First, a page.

CATALOG OF ORIGINAL DESCRIPTIONS: Lithopera thornburgi Sanfilippo & Riedel 1970

This page provides data from the catalog of type descriptions. The catalog is sorted alphabetically. Use the current identification link to go back to the main database.


Higher levels: rads_cat -> L -> Lithopera -> Lithopera thornburgi
Other pages this level: L. amblyostauros, L. ananassa, L. bacca, L. baueri, L. biaurita, L. biaurita [nomen nudum], L. bursella, L. circopora, L. crassa, L. elongata, L. globosa, L. gutta, L. lagena, L. magna, L. neotera, L. nicobarica, L. nicobarica [nomen nudum], L. niduspendulum, L. oceanica, L. ovata, L. oxystauros, L. pyrum, L. renzae, L. renzae spiculosa, L. rossica, L. setosa, L. thornburgi

Lithopera thornburgi

Citation: Lithopera thornburgi Sanfilippo & Riedel 1970
Rank: species
Type specimens: pl.2, figs.4-6
Type repository: Holotype USNM 167352. P43/0
Described on page(s) : p.455
Family (traditional): Theoperidae
Family (modern): Eucyrtidiidae

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Current identification/main database link: Lithopera thornburgi Sanfilippo & Riedel 1970


Original Description
Spindle-shaped shell, tapering equally at both ends. Cephalis spherical, apparently poreless, completely enclosed in the spongy thoracic wall. Thorax spindle-shaped. tapering and closing distally, sometimes with a short terminal spine or acute cone. No third segment distinguished. Thoracic wall thick, of spongy meshwork, especially in the proximal half. The thoracic wall adjacent to the cephalis is of spongy meshwork and has some straight, rodlike elements developed within and projecting from it which are probably the primary spines.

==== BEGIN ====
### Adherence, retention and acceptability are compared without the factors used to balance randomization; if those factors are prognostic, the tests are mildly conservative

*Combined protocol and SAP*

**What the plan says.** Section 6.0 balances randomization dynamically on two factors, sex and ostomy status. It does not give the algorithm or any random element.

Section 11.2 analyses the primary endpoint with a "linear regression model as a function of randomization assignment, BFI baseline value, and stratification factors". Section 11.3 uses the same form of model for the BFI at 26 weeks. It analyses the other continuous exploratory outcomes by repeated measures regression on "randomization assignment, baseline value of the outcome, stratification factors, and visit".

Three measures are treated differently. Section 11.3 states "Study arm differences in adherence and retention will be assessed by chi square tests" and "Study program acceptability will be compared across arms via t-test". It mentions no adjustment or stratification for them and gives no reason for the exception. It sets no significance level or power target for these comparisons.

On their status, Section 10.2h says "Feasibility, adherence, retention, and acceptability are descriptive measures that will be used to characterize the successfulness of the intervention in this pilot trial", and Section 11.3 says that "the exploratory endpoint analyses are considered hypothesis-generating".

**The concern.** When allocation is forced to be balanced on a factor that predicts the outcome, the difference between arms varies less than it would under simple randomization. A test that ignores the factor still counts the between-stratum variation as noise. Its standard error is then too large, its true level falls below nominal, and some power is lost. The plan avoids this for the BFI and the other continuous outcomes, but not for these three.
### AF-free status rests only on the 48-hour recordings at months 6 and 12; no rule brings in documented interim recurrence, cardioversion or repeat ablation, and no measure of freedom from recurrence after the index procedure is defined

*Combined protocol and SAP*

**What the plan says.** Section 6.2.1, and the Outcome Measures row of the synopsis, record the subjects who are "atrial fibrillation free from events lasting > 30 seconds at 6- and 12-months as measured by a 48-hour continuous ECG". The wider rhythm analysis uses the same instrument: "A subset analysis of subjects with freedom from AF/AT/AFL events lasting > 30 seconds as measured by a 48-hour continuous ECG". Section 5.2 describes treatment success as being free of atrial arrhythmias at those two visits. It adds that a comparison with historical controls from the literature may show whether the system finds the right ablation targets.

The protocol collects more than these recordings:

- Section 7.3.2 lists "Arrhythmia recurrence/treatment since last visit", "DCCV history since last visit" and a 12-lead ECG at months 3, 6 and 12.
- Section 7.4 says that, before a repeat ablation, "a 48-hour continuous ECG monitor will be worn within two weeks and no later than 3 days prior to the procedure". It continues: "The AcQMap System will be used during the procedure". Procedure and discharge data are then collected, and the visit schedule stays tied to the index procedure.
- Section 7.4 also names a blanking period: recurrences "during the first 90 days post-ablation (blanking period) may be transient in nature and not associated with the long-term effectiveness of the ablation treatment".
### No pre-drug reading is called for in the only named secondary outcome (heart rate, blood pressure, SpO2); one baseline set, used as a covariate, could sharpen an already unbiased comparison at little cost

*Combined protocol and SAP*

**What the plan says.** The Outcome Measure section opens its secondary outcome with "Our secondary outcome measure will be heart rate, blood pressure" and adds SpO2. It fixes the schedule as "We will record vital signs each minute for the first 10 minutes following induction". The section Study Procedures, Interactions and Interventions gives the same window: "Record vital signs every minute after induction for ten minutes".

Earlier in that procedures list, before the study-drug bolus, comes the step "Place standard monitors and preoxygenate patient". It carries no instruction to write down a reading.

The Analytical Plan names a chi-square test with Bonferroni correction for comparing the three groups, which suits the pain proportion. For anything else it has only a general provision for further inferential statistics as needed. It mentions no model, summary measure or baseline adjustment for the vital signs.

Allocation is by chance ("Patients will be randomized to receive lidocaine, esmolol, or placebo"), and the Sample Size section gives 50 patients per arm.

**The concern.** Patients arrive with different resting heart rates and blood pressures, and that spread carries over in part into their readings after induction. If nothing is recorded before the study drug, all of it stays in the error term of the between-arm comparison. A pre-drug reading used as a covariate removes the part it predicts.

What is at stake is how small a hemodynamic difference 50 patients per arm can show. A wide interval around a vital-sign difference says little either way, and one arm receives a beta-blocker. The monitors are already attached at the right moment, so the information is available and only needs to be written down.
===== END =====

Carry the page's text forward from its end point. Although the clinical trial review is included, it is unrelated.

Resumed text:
(Based on 35 specimens) Total length 140-285µm. Maximum breadth usually 85-135µm, but rarely to 150µm. Distinguishing characters (rw): This species is distinguished from L. baueri by the facts that both ends are usually equally tapered and pointed. the cephalis is enclosed in the thoracic wall, and the thoracic wall is always spongy.
As is occasionally the case in L. baueri, in some specimens of L. thornburgi a change to smaller pores near the distal end of the thorax is associated with a change in contour, which is. however, not accompanied by an internal ring, such as would mark off a third segment (plate 2, figure 5).

Etymology: This species is named after Russell B. Thornburg senior vice-president of Global Marine Inc. in charge of the Oceanics Division.

References:

Sanfilippo, A. & Riedel, W. R. (1970). Post-Eocene "closed" theoperid radiolarians. Micropaleontology. 16(4): 446-462. gs


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Lithopera thornburgi compiled by the radiolaria@mikrotax project team viewed: 7-3-2021

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